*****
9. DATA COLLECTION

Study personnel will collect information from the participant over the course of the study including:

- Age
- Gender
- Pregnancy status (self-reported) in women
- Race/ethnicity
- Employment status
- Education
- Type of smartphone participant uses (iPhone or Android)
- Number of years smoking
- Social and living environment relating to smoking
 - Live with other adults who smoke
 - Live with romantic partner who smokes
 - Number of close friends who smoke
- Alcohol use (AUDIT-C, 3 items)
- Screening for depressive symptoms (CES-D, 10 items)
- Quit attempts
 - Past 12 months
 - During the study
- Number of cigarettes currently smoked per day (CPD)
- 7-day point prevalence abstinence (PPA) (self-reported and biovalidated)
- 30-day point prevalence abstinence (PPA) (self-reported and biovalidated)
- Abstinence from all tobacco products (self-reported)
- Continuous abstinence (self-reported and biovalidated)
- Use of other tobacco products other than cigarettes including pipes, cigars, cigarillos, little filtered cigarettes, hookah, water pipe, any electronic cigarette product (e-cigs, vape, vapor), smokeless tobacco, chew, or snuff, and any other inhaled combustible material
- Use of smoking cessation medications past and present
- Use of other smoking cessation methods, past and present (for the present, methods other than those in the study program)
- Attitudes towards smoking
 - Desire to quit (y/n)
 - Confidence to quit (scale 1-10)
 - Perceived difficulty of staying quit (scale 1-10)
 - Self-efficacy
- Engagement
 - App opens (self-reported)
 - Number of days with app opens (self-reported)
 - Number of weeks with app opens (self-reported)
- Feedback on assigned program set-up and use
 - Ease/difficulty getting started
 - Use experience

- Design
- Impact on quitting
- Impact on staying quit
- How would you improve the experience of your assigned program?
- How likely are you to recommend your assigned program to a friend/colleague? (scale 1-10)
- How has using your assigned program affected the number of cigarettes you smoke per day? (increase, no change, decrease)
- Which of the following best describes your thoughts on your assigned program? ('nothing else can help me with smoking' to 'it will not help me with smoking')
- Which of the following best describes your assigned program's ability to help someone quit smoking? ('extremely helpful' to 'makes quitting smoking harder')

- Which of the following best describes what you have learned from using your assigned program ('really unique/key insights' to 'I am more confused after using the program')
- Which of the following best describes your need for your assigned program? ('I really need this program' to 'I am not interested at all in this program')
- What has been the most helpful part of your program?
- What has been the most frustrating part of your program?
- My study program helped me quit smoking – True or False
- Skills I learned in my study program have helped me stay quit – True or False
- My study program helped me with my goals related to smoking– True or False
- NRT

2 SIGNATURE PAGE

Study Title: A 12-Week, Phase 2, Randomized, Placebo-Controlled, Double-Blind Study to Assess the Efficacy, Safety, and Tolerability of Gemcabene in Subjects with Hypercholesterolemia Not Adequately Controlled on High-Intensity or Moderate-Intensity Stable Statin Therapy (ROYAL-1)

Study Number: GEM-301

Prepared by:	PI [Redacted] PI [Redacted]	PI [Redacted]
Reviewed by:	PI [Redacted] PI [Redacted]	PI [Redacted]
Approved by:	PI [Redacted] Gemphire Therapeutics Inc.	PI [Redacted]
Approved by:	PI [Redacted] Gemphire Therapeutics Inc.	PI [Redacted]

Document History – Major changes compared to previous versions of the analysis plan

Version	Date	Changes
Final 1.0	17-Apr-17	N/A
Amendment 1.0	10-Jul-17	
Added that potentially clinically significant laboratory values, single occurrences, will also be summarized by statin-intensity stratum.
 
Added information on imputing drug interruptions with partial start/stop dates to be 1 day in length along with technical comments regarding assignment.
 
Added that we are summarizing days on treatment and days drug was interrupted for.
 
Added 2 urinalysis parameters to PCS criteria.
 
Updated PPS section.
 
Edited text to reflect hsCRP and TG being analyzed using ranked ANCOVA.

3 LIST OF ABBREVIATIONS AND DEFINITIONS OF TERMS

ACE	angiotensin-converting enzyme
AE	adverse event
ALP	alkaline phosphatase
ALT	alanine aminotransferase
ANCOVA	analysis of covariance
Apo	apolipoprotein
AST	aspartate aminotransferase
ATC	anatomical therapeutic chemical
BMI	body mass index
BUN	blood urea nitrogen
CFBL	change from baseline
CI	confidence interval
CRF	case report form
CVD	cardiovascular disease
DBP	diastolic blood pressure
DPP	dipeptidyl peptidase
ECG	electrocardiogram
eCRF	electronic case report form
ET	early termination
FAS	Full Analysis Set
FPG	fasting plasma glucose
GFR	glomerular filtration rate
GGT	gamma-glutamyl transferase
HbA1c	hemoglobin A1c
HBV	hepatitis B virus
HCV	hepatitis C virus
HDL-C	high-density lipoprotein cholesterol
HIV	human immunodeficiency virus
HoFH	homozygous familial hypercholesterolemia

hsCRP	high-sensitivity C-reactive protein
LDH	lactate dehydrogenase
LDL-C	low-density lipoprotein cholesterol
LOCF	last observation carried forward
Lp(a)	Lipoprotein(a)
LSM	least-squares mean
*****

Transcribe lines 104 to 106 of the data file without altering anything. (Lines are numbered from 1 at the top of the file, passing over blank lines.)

LDH	lactate dehydrogenase
LDL-C	low-density lipoprotein cholesterol
LOCF	last observation carried forward